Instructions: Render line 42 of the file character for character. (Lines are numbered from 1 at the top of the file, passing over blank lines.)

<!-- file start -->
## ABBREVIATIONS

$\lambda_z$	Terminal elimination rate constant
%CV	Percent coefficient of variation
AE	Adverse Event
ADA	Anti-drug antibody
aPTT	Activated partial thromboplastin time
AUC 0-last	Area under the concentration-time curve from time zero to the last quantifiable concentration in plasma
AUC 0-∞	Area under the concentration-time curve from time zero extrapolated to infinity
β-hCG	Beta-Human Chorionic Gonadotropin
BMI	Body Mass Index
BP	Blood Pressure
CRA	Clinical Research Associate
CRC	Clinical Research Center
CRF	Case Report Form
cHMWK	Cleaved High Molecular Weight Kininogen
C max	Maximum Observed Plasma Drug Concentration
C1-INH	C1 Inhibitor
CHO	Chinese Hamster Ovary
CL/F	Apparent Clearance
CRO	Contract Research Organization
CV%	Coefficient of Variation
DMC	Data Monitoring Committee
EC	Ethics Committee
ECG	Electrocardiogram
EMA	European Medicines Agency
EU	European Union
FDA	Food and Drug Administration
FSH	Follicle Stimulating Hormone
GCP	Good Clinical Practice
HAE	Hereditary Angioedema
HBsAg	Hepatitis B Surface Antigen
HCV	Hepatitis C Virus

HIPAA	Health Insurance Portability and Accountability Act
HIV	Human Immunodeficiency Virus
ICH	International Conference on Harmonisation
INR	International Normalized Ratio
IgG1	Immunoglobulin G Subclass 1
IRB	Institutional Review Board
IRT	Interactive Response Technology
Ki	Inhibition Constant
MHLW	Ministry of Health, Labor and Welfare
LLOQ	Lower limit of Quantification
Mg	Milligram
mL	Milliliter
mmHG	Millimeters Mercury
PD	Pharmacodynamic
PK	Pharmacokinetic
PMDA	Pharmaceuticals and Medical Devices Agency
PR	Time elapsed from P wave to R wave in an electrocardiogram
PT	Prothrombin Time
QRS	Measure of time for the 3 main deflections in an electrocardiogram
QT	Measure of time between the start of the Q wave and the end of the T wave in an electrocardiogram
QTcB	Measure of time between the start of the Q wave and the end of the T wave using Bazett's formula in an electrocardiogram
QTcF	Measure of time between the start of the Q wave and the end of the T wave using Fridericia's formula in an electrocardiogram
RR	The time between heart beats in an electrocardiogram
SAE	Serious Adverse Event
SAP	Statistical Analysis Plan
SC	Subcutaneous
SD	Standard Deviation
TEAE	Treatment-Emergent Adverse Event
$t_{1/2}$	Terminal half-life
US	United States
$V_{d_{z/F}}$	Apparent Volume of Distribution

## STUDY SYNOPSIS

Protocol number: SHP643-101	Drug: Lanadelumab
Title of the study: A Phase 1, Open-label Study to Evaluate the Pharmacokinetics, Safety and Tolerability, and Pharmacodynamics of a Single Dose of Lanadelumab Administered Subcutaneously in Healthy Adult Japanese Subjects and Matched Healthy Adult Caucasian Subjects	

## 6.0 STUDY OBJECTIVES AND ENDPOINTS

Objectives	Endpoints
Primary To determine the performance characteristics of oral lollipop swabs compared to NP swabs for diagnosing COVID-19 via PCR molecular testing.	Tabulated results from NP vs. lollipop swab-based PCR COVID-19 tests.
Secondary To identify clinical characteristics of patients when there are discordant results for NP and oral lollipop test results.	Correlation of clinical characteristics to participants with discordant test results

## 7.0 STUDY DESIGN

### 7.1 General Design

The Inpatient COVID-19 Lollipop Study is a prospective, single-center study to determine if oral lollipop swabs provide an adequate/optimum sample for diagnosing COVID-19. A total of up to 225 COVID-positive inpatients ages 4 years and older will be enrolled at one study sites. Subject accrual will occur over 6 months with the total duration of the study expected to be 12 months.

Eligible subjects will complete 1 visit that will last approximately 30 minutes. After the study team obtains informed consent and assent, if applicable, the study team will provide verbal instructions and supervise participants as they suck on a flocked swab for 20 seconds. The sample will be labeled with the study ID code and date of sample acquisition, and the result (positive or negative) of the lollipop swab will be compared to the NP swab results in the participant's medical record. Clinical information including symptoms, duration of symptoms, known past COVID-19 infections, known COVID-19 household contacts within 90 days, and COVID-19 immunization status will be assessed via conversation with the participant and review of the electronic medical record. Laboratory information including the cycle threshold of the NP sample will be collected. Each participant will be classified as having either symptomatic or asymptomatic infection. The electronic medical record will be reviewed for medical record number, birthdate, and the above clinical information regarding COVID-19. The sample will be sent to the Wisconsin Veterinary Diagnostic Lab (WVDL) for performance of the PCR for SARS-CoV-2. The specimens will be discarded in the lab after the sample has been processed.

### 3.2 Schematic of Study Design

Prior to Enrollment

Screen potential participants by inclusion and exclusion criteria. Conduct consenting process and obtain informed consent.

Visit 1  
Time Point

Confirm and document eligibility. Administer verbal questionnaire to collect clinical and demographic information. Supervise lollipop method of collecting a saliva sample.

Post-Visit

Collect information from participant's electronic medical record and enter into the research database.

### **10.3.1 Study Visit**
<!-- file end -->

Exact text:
LLOQ	Lower limit of Quantification